Peter Constable petercon at microsoft.com
Sat Jul 9 09:31:06 CEST 2011

I think this needs more thought. 

On the one hand, a transcription or transliteration conceptually can be considered just an orthographic convention for writing a language (albeit with characteristics or subject to rules not generally applicable to orthographies in the narrower sense), and the currently-available mechanisms are adequate for capturing orthographic distinctions.

On the other hand, this proposal would allow for reference to a source that is distinct from the primary language subtag, but only in relation to written form. However, in speech applications, the equivalent may also be necessary; for example, one might create a speech recognizer that is tailored specifically for 2nd-language speakers who are 1st-language speakers of a particular language (e.g. a recognizer for "English spoken with a Chinese accent"). Because this proposal makes reference to transcription and transliteration, it would appear not to allow for such scenarios, even though the requirements might be very similar. I think consideration should be given to whether a single solution that encompasses speech as well as written scenarios would be more appropriate.


-----Original Message-----
From: ietf-languages-bounces at alvestrand.no [mailto:ietf-languages-bounces at alvestrand.no] On Behalf Of John Cowan
Sent: Thursday, July 07, 2011 9:37 AM
To: Michael Everson
Cc: ietf-languages
Subject: Re: draft-davis-t-langtag-ext

Michael Everson scripsit:

> Can you summarize what this is about, Pete?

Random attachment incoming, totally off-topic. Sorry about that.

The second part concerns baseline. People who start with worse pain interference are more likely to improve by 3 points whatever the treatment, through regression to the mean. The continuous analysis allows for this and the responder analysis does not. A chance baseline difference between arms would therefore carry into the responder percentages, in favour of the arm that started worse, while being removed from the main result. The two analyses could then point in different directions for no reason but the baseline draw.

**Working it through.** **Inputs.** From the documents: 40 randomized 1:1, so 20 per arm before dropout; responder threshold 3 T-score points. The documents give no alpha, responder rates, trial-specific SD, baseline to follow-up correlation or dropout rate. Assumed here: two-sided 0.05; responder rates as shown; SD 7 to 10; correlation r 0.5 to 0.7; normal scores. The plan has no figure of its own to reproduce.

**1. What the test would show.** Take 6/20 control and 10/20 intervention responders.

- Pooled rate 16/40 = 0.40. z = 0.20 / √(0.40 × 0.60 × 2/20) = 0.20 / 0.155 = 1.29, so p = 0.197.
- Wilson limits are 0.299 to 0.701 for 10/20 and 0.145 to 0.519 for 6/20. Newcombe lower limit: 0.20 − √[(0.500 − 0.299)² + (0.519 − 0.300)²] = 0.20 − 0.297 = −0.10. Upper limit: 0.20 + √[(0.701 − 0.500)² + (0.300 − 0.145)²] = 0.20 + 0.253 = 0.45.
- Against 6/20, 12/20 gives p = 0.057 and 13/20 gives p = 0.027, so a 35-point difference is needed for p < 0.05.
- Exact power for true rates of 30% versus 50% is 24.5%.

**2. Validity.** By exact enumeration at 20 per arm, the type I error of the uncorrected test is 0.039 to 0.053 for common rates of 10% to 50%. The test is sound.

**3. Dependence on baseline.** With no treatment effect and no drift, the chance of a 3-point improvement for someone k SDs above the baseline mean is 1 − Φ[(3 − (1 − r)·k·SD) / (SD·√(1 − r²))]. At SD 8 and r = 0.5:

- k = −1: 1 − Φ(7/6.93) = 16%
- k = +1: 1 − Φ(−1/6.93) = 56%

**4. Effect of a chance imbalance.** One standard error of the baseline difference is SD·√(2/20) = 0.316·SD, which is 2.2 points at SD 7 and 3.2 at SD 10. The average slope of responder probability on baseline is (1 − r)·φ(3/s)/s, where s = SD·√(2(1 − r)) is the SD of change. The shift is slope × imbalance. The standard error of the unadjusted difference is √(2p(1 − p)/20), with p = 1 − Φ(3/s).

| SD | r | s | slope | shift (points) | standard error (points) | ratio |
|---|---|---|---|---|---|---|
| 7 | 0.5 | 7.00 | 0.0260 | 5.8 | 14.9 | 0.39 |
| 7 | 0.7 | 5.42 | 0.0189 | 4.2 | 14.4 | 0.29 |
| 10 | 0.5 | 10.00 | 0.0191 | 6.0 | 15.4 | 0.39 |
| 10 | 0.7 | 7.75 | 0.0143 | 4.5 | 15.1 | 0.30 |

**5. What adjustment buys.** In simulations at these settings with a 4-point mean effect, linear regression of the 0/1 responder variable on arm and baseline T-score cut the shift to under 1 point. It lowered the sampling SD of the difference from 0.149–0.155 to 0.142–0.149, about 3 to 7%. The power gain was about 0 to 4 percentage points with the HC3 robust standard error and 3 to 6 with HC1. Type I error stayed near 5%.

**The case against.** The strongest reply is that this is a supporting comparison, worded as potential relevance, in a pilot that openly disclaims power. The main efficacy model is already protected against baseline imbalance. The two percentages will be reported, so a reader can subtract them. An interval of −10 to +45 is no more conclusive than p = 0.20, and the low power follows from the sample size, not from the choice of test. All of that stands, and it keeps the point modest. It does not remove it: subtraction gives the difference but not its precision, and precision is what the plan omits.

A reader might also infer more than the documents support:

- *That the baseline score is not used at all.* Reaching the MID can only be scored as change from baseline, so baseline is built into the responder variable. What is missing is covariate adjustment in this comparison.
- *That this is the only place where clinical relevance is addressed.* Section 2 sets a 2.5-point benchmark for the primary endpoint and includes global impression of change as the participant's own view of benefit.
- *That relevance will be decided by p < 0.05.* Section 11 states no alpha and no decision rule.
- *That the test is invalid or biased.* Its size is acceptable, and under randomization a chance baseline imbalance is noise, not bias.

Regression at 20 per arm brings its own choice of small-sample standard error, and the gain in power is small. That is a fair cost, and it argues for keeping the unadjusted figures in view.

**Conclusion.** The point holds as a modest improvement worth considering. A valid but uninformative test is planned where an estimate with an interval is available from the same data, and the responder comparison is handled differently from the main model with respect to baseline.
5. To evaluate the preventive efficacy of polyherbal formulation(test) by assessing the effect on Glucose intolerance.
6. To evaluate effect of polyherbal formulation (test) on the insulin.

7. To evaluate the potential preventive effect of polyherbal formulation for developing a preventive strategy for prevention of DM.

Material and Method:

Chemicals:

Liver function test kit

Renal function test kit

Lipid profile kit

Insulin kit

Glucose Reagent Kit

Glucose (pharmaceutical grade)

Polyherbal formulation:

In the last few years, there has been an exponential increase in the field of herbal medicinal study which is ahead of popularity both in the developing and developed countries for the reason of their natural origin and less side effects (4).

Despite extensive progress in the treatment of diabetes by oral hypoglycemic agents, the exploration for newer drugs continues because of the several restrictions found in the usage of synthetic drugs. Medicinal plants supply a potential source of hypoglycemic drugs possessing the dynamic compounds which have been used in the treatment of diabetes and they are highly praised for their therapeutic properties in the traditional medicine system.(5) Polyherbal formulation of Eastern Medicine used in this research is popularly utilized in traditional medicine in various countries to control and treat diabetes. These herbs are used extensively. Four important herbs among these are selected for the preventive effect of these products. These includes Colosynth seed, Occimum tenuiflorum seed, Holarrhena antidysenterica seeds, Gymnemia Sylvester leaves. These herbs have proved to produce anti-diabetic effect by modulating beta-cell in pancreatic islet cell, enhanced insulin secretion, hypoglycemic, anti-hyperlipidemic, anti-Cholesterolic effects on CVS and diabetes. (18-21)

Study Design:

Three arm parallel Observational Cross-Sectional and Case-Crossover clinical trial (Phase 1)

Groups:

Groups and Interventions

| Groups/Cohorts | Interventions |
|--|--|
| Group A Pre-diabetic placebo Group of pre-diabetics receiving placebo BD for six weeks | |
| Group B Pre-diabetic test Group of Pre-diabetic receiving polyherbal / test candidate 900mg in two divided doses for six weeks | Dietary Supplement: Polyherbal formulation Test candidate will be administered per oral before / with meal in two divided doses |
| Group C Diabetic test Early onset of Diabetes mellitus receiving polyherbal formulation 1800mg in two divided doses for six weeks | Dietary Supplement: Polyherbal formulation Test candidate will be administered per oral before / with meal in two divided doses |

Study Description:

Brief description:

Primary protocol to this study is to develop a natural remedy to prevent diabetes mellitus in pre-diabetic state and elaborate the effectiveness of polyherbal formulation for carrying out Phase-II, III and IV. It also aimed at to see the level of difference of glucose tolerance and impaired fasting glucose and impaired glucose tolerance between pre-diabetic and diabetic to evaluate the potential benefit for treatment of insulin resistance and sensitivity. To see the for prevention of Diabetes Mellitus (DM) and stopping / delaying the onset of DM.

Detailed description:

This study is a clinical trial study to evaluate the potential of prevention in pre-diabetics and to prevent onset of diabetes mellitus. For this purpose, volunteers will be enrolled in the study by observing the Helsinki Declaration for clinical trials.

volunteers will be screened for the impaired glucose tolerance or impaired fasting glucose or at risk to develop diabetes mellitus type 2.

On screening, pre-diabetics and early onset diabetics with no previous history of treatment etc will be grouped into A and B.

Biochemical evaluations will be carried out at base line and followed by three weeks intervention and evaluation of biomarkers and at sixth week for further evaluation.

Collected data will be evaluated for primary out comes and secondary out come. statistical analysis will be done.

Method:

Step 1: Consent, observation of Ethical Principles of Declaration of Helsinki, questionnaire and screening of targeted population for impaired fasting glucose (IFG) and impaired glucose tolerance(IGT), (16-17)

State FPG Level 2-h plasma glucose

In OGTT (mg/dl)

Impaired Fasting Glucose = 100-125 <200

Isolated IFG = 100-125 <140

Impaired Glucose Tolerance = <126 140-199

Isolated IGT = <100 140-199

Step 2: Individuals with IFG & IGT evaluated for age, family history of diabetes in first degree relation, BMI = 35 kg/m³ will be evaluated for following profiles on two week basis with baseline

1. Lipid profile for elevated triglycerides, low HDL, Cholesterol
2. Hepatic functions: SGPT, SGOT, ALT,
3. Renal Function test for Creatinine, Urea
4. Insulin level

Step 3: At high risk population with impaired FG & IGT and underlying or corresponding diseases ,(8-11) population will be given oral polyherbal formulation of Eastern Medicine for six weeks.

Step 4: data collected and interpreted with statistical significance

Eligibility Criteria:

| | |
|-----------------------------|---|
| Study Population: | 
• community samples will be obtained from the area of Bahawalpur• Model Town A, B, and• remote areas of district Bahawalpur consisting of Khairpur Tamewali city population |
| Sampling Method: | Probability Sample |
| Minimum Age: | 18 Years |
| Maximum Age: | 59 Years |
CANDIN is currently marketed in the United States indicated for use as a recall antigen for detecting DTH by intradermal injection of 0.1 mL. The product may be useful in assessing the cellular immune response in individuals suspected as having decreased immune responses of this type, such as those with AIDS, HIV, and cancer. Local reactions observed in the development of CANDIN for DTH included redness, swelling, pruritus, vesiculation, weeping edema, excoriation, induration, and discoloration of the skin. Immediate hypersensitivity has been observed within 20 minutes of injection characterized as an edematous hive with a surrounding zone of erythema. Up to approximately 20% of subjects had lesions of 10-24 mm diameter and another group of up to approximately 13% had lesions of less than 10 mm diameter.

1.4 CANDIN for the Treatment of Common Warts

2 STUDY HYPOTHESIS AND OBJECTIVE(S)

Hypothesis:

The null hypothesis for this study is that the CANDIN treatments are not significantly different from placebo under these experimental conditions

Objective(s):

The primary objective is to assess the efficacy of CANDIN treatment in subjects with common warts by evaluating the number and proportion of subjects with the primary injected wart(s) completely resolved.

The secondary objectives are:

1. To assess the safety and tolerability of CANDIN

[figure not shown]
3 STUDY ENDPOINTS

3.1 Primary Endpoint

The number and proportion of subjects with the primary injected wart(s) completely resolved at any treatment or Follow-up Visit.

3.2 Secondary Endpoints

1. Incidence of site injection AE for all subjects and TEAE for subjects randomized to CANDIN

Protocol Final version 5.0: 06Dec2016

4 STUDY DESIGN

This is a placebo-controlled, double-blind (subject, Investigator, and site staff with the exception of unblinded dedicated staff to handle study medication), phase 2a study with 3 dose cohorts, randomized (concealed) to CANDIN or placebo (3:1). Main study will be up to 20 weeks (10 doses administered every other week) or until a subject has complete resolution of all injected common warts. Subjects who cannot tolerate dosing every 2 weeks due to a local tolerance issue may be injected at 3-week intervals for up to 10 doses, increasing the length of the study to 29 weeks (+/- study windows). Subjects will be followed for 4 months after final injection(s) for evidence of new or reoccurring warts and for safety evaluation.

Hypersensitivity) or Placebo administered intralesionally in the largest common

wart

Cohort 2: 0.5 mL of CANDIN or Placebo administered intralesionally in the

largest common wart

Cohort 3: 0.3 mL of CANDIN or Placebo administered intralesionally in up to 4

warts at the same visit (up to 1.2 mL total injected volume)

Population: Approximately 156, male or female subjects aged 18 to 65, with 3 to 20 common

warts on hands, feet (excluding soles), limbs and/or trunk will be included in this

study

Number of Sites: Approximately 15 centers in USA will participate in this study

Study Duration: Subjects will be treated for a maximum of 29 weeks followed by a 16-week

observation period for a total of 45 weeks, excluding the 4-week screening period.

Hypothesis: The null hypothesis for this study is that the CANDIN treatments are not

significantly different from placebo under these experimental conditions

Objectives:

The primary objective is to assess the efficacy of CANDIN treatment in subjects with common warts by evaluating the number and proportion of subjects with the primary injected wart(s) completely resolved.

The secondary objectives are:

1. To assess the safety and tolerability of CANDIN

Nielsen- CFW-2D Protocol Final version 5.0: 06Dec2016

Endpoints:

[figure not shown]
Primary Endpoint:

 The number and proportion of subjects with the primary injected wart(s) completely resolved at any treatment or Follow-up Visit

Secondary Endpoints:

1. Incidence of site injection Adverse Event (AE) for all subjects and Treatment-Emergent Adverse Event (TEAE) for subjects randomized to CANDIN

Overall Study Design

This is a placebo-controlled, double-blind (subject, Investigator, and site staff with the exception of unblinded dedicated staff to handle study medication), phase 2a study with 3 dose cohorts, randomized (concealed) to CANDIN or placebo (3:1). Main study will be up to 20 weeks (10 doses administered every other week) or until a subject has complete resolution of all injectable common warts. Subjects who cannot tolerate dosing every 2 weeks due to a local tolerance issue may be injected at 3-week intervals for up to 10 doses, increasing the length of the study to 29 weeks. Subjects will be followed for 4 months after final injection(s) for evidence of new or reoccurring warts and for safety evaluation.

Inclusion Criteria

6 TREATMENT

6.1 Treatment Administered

In a word, the proposal is for a -t- subtag which will allow one to state the source language and script in the case of transcription and transliteration.  Thus:

   | Language Tag        | Description                                 |
   | ja-t-it             | The content is Japanese, transformed from   |
   |                     | Italian.                                    |
   | ja-Kana-t-it        | The content is Japanese Katakana,           |
   |                     | transformed from Italian.                   |
   | und-Latn-t-und-cyrl | The content is in the Latin script,         |
   |                     | language undetermined,
   |                     | transformed from the Cyrillic script,       |
   |                     | language undetermined.

What follows the -t- is itself a valid language tag with no embedded single-letter tags nor private-use tags.

When I'm stuck in something boring              John Cowan
where reading would be impossible or            (who loves Asimov too)
rude, I often set up math problems for          cowan at ccil.org
myself and solve them as a way to pass          http://www.ccil.org/~cowan
the time.      --John Jenkins
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